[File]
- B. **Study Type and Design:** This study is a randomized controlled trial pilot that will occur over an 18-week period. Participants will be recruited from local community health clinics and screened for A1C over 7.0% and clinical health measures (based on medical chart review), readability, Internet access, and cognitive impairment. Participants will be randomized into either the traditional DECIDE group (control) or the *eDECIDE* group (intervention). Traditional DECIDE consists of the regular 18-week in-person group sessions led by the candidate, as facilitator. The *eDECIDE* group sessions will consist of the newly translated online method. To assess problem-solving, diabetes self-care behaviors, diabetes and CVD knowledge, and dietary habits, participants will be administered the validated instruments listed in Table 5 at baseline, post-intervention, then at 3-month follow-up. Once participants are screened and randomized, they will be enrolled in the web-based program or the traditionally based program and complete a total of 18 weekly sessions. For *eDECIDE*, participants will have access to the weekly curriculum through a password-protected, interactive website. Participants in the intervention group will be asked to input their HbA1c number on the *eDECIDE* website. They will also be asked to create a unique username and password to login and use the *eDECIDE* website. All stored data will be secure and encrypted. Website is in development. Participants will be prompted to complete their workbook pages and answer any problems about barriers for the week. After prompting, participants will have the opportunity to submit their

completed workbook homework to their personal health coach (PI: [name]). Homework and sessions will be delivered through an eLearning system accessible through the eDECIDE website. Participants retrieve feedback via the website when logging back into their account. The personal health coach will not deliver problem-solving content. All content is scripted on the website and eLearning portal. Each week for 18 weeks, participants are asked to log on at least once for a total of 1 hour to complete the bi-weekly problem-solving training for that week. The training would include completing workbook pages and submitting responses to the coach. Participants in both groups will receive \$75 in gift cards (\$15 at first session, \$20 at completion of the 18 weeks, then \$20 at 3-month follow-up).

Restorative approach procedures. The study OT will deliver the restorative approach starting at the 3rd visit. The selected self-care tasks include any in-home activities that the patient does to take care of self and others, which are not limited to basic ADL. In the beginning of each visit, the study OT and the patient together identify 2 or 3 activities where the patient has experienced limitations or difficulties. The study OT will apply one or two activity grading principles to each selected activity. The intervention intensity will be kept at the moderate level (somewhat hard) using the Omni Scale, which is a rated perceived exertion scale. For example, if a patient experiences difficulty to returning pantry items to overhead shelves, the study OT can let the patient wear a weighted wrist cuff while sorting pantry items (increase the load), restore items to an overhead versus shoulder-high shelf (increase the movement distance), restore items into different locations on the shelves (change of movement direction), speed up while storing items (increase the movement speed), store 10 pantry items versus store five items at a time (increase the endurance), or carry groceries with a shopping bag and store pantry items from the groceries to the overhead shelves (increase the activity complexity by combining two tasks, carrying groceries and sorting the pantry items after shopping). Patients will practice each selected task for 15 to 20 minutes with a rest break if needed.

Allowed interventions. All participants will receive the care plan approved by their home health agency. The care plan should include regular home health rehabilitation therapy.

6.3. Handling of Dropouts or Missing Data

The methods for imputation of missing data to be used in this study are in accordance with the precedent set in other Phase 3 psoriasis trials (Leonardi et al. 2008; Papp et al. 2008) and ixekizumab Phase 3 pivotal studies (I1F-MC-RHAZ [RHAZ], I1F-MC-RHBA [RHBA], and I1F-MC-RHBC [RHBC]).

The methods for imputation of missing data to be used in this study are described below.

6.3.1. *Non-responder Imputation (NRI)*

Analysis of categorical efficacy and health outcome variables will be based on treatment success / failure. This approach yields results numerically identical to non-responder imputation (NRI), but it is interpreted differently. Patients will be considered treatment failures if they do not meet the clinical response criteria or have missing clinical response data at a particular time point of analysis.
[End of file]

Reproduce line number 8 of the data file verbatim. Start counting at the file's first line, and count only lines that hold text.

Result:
6.3.1. *Non-responder Imputation (NRI)*